Attitudes to gender roles: change over time
Periodically since the mid-1980s, British Social Attitudes surveys have included attitudinal questions asking about the roles of men and women within the family, in particular around providing an income from work versus playing a caring role in the home. Tracking responses to these questions over the past three decades, we report on whether, in line with women's increased participation in the labour market, there have also been changes in what the public believes men's and women's roles should be. Have we reached a point where the public thinks that men and women should have equal roles in the workplace and at home? Or is there still a perception that there should be a gender divide?
Figure 5.2 shows the percentage of people who agree to each of the following two statements about the gender division of responsibilities around providing an income versus looking after the home:
A man's job is to earn money; a woman's job is to look after the home and family 
Both the man and woman should contribute to the household income
In the mid-1980s, close to half (43 per cent in 1984 and 48 per cent in 1987) of people supported a gendered separation of roles, with the man in the 'breadwinner' role and the woman in the caring role. Clearly, at that time, there was a strong belief in the traditional gender divide. Since then, there has been a steady decline in the numbers holding this view. In 2012, only 13 per cent of people - or one person in eight - thinks that this should be the case. So, in respect of whether women should stay at home rather than take on paid work, there has been a dramatic shift in attitudes to gender roles in the past 30 years.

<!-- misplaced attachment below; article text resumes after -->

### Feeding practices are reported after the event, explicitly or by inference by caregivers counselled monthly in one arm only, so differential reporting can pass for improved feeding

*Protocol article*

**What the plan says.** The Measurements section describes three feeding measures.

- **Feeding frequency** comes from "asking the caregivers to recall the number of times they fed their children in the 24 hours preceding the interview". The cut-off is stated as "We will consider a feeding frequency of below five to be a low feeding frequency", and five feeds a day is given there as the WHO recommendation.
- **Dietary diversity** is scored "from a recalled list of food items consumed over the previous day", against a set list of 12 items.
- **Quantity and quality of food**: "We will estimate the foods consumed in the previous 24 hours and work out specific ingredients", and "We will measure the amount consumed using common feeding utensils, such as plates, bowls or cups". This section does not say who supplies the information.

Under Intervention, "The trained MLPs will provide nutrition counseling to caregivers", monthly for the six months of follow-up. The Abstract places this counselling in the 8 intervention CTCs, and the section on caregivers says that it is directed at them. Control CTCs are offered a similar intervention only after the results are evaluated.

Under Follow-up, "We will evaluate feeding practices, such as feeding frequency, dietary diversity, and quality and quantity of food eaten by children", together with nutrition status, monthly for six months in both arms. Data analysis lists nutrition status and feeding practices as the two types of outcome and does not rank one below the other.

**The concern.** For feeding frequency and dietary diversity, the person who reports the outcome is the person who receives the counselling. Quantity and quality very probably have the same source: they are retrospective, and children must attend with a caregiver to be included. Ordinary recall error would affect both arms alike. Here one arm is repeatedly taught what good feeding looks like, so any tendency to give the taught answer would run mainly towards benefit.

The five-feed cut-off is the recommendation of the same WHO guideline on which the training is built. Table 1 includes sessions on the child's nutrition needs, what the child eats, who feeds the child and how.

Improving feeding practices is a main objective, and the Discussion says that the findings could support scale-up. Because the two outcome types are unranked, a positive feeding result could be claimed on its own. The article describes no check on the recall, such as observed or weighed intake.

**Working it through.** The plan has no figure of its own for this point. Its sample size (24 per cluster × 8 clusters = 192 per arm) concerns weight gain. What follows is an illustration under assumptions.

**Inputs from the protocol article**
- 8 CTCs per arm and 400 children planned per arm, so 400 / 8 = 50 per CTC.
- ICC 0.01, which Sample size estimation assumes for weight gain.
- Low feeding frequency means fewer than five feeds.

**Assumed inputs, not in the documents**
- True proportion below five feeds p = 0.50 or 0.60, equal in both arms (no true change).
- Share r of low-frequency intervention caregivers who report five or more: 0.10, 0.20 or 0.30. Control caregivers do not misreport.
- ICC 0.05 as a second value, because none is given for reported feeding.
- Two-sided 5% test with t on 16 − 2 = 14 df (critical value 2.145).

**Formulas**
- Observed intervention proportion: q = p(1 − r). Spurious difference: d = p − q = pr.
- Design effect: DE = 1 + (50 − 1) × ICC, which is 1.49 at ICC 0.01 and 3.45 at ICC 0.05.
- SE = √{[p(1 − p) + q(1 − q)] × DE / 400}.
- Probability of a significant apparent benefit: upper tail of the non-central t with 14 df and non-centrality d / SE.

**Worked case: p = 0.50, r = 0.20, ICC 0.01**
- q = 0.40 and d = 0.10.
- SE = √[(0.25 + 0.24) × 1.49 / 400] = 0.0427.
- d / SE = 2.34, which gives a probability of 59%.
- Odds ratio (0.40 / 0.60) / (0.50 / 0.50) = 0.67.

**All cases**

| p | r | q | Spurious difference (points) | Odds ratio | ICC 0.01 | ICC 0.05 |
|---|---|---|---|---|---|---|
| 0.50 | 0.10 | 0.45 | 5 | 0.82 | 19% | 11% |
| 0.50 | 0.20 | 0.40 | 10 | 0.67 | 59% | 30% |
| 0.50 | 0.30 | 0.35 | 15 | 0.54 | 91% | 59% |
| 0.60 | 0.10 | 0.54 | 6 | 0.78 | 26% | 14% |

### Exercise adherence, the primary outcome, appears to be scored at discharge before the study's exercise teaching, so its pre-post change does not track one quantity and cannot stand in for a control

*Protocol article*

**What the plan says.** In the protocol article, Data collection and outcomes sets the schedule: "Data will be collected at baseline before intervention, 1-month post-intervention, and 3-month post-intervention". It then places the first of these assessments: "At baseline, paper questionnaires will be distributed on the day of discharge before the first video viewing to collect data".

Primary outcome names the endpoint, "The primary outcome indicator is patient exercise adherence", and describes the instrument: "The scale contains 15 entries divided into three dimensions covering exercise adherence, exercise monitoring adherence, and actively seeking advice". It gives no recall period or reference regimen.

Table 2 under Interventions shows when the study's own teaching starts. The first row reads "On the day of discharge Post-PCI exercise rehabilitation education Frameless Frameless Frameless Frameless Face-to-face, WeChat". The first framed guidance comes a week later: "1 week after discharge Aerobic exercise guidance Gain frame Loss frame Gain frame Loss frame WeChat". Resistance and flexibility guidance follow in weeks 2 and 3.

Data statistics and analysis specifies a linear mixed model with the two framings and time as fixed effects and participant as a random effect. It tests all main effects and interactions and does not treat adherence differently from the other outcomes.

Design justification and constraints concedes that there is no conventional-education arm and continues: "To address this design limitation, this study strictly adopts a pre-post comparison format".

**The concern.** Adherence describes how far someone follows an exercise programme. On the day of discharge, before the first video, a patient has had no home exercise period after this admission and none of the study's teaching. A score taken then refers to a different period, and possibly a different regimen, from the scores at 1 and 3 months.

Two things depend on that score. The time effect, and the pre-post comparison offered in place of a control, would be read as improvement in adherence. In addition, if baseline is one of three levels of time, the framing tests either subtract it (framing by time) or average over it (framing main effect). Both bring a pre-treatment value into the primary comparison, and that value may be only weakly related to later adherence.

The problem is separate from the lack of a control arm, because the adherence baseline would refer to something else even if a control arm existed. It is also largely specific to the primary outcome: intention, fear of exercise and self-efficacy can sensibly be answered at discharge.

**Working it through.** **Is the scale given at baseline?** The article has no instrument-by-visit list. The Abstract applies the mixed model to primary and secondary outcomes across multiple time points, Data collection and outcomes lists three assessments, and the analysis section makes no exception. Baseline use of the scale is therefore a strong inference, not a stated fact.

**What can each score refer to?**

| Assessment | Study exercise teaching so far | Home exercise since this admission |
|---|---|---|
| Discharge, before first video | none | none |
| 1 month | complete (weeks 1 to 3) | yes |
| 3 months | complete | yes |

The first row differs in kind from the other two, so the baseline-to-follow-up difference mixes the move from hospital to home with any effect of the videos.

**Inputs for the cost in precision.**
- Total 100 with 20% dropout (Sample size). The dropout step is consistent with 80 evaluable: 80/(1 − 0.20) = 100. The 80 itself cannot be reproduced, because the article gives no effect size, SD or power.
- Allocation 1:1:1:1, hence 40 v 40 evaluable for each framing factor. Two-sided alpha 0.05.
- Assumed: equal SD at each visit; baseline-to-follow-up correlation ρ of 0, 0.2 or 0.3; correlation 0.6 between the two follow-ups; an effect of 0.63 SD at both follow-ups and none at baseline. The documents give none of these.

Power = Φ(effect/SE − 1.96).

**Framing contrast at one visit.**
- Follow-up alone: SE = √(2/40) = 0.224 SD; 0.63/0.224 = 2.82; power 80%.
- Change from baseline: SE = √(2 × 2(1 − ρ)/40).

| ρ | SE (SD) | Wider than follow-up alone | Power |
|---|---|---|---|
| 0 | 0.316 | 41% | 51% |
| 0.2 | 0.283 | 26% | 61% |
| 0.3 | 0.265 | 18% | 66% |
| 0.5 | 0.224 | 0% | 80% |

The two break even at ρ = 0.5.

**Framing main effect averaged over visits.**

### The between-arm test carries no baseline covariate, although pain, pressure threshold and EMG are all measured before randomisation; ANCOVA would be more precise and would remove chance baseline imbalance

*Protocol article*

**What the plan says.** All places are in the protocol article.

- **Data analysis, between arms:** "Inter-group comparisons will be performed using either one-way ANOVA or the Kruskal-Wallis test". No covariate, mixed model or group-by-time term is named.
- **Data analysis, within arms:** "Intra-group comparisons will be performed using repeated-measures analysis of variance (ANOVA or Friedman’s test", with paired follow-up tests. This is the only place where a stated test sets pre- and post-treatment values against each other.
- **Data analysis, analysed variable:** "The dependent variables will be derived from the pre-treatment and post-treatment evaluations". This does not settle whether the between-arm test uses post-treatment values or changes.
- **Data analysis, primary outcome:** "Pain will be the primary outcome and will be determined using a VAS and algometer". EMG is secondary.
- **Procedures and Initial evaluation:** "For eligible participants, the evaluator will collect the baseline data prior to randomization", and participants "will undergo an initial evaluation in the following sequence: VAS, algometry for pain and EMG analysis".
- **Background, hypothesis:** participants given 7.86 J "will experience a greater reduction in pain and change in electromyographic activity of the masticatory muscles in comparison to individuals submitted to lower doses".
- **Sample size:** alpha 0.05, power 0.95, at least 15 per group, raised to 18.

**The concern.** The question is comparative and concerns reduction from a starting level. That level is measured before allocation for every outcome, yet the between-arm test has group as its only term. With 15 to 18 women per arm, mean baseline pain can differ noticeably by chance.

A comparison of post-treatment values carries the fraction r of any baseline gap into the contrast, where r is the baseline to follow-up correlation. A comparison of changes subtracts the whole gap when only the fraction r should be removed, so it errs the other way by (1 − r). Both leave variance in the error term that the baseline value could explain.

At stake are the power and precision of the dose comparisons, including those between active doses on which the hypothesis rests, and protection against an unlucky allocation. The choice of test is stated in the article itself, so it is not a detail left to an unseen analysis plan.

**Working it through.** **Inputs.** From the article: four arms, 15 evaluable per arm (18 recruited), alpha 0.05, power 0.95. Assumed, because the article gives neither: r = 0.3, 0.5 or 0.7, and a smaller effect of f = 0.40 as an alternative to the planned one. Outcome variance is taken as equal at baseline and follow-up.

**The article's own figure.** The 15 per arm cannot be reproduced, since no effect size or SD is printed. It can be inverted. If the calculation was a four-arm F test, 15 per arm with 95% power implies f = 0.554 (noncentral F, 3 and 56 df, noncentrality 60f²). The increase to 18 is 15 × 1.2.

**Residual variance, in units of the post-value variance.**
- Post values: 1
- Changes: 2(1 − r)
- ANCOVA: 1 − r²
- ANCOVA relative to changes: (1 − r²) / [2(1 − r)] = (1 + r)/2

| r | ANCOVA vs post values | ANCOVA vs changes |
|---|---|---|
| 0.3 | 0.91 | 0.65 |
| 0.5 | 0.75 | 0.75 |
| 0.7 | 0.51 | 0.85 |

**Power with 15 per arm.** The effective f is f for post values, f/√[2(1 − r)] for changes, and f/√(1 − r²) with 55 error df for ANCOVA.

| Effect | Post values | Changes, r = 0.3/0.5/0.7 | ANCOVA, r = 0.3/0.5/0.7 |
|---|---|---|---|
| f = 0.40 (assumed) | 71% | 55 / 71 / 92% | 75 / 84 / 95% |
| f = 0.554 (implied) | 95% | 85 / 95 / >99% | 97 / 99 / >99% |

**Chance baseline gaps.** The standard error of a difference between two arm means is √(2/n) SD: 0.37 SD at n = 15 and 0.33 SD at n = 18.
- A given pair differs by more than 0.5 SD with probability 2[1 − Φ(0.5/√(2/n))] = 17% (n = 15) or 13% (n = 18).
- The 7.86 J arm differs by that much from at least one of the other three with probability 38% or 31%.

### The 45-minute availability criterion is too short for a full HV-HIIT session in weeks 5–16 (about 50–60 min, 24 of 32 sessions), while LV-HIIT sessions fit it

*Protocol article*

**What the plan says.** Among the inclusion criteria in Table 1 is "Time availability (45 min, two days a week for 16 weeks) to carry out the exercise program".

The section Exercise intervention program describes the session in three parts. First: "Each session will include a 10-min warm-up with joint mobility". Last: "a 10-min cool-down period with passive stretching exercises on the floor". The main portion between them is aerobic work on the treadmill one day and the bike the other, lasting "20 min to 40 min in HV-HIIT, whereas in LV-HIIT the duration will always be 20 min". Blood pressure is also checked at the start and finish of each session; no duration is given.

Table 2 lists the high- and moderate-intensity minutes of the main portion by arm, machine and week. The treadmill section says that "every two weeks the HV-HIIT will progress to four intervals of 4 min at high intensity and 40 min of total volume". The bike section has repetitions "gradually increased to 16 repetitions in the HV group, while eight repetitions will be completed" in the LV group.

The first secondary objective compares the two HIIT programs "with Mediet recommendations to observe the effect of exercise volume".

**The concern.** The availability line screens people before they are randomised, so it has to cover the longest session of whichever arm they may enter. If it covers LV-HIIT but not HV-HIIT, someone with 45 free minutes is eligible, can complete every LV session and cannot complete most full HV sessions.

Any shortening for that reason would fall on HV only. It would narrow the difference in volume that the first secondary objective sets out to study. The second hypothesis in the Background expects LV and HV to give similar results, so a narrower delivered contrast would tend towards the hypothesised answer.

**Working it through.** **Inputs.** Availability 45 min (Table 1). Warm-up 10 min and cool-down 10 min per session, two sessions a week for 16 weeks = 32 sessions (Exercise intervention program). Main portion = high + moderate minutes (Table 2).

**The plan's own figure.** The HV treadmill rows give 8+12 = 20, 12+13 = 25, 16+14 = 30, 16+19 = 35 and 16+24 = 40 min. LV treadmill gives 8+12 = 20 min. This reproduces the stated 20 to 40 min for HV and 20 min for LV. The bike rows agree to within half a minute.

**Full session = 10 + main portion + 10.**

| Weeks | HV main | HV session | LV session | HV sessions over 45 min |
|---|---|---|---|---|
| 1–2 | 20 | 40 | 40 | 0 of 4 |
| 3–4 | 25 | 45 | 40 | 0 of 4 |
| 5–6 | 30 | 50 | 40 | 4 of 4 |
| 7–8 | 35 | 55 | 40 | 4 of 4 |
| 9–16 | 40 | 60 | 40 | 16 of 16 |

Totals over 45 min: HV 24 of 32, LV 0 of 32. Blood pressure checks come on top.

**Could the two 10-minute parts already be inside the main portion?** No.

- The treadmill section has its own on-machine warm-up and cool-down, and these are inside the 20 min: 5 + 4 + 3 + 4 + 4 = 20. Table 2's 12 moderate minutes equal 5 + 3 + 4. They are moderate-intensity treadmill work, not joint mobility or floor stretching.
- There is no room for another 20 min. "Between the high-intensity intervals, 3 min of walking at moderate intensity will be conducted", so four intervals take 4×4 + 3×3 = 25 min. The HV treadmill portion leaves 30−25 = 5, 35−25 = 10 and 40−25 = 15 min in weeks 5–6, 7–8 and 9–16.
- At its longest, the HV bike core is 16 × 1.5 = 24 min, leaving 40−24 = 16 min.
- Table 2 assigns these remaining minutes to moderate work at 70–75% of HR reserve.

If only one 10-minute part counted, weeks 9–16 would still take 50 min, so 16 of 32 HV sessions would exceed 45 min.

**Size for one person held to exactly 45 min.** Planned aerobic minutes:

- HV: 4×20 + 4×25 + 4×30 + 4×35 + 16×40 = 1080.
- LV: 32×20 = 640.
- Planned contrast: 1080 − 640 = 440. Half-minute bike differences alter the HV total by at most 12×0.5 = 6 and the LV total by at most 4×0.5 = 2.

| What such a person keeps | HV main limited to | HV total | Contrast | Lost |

The second measure, asking whether men and women should both contribute to the household income, has been asked in British Social Attitudes since 1989, when half (53 per cent) of the public agreed this should be the case. In 2012, the proportion agreeing has risen to 62 per cent (with some fluctuations in the intervening period). So, while few people now support the idea that there should necessarily be a clear gender division of labour, with men working outside and women working inside the home, there is considerable support for both men and women contributing to the household income.
Figure 5.3 shows the responses over time to two further statements which explore whether the 'caring' role ascribed to women is one which people think reflects women's own preferences and experiences:
A job is alright, but what most women really want is a home and children
Being a housewife is just as fulfilling as working for pay
In 1987, a third (36 per cent) of the public thought that most women would prioritise their caring role over having a job. That proportion has dropped to a quarter (26 per cent) in 2012. There has been very little change (from 41 per cent in 1989 to 45 per cent in 2012) in the proportion of people believing that the role of the housewife is just as fulfilling as the role of worker. The answers indicate more limited change in the public's perceptions of how women regard and experience a 'caring' role in practice, compared to the substantial change we saw in relation to abstract perceptions of what male and female roles should be.
People's attitudes on the appropriate gender division between men and women may relate to their views about whether mothers' employment is detrimental for family life and for children. We know about public perceptions of this issue by their responses to the following statements:
A working mother can establish just as warm and secure a relationship with her
children as a mother who does not work
A pre-school child is likely to suffer if his or her mother works
All in all, family life suffers when the woman has a full-time job